When children line up to run in the Kids Chase by the Lake event this year, there will be a new name associated with the race.
In honor of a man who has meant so much to the community and the race itself, the event will now be called Coach Cox's Kids Chase after longtime volunteer Gary Cox.
Cox, who recently retired from his career as a teacher and a coach at B.B. Owen Elementary, helped start the race 18 years ago and has volunteered for it ever since. He spent 23 years at Owen as a PE teacher and coach. Before that he taught in Tulsa, Oklahoma for 20 years.
At its most recent meeting The Colony City Council recognized Cox for his service to the city.
“We are here to say thank you to someone who has really been a champion for our department, specifically for our Kids Chase event,” said Recreation Manager David Swain.
The event features a half-mile and a mile run for children ages 5-12.
“We have a lot of residents who are champions for the various services that we provide,” Swain said. “But Coach Cox is kind of a rare find.”
The Colony Roadrunners originally began the race with Cox taking the lead. Years later the city's parks and recreation department took a role in organizing it.
“We used to have a race like this in Tulsa, and I wanted to get a race started here,” Cox said. “I reached out to the Roadrunners, and they let me present my ideas.”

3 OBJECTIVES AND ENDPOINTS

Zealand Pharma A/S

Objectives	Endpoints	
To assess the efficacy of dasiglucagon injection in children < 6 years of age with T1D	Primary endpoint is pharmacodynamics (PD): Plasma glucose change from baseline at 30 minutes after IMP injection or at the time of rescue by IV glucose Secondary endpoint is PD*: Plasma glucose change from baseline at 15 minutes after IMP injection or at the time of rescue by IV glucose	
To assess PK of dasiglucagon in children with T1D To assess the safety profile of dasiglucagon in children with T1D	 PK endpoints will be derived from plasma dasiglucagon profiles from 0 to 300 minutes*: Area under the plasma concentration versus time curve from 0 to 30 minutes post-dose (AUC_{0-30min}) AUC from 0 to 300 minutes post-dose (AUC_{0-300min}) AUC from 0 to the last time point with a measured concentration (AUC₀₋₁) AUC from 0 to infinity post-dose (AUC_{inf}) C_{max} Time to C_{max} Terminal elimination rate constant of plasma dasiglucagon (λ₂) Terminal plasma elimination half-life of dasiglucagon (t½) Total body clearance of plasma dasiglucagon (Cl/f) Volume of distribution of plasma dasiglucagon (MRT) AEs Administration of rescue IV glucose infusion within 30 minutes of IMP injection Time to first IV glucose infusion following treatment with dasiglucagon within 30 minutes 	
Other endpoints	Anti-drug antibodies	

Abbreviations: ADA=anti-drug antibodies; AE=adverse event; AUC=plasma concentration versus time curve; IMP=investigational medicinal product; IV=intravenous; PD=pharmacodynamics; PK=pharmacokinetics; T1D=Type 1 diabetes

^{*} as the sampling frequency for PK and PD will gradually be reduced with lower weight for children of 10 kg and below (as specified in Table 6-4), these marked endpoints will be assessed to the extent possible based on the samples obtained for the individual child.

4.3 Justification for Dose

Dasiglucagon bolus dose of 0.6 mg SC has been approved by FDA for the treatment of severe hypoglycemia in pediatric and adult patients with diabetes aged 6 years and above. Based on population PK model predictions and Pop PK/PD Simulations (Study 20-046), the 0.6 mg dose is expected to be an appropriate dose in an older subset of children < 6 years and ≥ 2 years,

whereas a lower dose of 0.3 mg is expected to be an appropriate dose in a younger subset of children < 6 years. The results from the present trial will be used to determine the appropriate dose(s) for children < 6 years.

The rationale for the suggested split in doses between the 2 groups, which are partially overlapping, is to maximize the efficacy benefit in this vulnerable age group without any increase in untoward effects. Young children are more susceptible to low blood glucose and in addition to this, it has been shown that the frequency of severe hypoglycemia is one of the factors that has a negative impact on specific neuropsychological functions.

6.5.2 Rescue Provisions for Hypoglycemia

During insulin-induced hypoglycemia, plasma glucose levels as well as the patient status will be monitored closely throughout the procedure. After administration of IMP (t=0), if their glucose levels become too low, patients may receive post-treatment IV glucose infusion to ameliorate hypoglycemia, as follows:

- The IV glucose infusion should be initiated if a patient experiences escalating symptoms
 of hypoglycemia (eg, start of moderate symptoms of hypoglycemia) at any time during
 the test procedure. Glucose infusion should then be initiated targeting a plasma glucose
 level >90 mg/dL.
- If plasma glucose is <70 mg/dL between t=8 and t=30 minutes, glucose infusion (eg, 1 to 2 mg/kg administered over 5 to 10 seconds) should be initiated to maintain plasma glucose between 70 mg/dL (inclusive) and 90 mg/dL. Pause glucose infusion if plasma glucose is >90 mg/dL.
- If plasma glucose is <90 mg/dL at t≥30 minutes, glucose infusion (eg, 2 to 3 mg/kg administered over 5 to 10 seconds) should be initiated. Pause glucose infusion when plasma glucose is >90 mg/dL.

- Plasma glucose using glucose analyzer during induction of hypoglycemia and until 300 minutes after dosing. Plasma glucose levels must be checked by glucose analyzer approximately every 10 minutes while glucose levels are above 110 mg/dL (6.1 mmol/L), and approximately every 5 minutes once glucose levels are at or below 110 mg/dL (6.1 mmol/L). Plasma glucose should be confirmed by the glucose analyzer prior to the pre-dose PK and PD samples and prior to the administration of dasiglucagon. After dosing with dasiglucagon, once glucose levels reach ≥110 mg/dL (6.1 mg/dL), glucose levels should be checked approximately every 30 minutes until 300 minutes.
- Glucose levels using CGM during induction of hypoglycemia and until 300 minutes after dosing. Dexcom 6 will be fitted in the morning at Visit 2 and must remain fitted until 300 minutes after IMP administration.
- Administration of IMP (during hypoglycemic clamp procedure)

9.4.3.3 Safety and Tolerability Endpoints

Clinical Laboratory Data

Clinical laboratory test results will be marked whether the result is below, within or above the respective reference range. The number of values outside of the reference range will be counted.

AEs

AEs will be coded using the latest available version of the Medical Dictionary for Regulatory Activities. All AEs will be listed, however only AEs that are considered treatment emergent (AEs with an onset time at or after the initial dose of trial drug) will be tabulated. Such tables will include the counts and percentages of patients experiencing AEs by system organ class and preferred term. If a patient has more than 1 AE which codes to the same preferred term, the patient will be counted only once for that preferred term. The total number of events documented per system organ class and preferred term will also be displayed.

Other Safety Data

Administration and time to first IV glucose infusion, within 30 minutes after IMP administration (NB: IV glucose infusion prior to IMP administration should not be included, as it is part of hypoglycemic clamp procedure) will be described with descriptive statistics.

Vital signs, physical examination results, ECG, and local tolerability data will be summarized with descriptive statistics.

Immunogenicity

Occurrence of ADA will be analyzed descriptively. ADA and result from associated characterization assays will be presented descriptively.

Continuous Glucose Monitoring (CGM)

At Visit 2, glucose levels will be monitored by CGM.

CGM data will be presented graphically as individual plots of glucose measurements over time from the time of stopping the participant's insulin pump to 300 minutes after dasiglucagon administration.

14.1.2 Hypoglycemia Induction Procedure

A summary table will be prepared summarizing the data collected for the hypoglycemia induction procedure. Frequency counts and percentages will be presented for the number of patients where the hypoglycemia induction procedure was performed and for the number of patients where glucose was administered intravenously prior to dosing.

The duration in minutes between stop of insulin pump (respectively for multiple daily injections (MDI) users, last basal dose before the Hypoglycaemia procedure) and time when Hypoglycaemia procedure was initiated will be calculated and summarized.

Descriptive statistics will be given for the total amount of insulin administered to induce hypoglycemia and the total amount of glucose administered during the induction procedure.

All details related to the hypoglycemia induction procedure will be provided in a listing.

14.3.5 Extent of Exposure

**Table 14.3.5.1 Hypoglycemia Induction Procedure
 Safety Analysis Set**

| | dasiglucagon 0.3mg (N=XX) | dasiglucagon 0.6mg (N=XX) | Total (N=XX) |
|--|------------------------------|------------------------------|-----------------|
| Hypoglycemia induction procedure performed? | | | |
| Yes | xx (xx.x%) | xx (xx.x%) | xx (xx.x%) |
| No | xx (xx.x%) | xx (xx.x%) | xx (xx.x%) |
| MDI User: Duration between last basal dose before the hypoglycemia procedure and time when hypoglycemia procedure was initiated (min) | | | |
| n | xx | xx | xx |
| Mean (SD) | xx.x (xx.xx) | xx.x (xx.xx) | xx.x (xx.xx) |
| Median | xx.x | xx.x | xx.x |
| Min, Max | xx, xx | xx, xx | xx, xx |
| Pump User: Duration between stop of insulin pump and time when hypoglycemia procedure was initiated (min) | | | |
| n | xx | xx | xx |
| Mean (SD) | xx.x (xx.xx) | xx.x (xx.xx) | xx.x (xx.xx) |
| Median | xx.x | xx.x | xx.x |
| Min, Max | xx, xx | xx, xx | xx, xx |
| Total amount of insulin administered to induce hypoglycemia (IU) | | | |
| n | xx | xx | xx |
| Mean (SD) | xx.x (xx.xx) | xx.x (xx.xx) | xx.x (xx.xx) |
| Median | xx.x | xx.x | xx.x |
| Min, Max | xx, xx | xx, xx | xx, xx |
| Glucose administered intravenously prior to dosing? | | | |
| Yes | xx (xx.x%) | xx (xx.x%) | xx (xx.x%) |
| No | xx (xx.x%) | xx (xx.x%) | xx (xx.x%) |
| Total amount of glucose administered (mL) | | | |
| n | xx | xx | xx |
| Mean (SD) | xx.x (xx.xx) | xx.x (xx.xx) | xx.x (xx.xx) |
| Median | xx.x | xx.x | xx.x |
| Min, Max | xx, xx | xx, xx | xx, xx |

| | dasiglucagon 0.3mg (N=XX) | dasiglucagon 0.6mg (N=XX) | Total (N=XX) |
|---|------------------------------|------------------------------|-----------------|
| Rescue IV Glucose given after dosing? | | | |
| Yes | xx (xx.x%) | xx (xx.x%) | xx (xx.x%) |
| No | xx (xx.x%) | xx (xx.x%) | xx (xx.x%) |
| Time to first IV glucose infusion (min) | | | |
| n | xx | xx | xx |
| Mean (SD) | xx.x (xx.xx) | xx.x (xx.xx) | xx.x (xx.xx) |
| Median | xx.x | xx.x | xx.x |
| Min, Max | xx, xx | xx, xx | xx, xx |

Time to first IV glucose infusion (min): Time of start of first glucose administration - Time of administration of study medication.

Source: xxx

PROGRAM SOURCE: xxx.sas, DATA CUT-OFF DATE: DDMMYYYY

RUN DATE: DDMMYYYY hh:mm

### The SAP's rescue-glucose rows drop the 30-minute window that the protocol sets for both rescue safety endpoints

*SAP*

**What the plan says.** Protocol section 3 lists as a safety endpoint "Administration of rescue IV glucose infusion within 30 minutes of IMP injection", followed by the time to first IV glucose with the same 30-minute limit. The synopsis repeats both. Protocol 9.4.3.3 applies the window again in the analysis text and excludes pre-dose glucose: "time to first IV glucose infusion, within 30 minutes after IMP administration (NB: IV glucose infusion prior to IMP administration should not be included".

Cox said it was important to have a children’s-only race.
“Most runs aren’t just for kids,” Cox said. “We try to make the Kids Chase by the Lake fun. The kids can hang out with all of their friends, and there’s no pressure.”
“A lot of kids in middle school and high school will see the banner and will say, ‘I did that,’” Cox said. “So they get to reflect back.”
Swain said Cox's runners at B.B. Owen account for at least half, sometimes more, of the entire field of runners.
“We get 400 kids, and half of them come from one school,” Swain said.
Cox typically wears a yellow stove top hat as a way to remind students it's time to sign up for the race.
“We have supporters, but we don't have that kind of supporters very often,” Swain said.
Cox's involvement with Kids Chase has included warming up with the children on the stage before the race and supporting the runners throughout the day.
The city created a poster for Cox with signatures of various residents and employees in the city thanking him for his efforts, and the council presented to him at the meeting.
“We are so fortunate to have you in our community,” Mayor Joe McCourry said. “All of the years of teaching all of these kids and inspiring them and leading them the way you have done, we just can't say thank you enough.”
Cox also addressed his health issues he’s been battling in recent months and offered his thanks to the friends and family who have been there for him during his fight.
“A lot of people will text me and write me notes and give me cards,” Cox said. “They're praying. I feel like Peter in the Bible. You start to sink and you call Jesus, and he pulls you up again. I feel like I need to keep getting pulled up.
“I'm not going to give up,” Cox said. “I'm going to keep fighting the good fight. Sometimes when you go to the oncologist you don't get the good news. But you just have to trust in God.”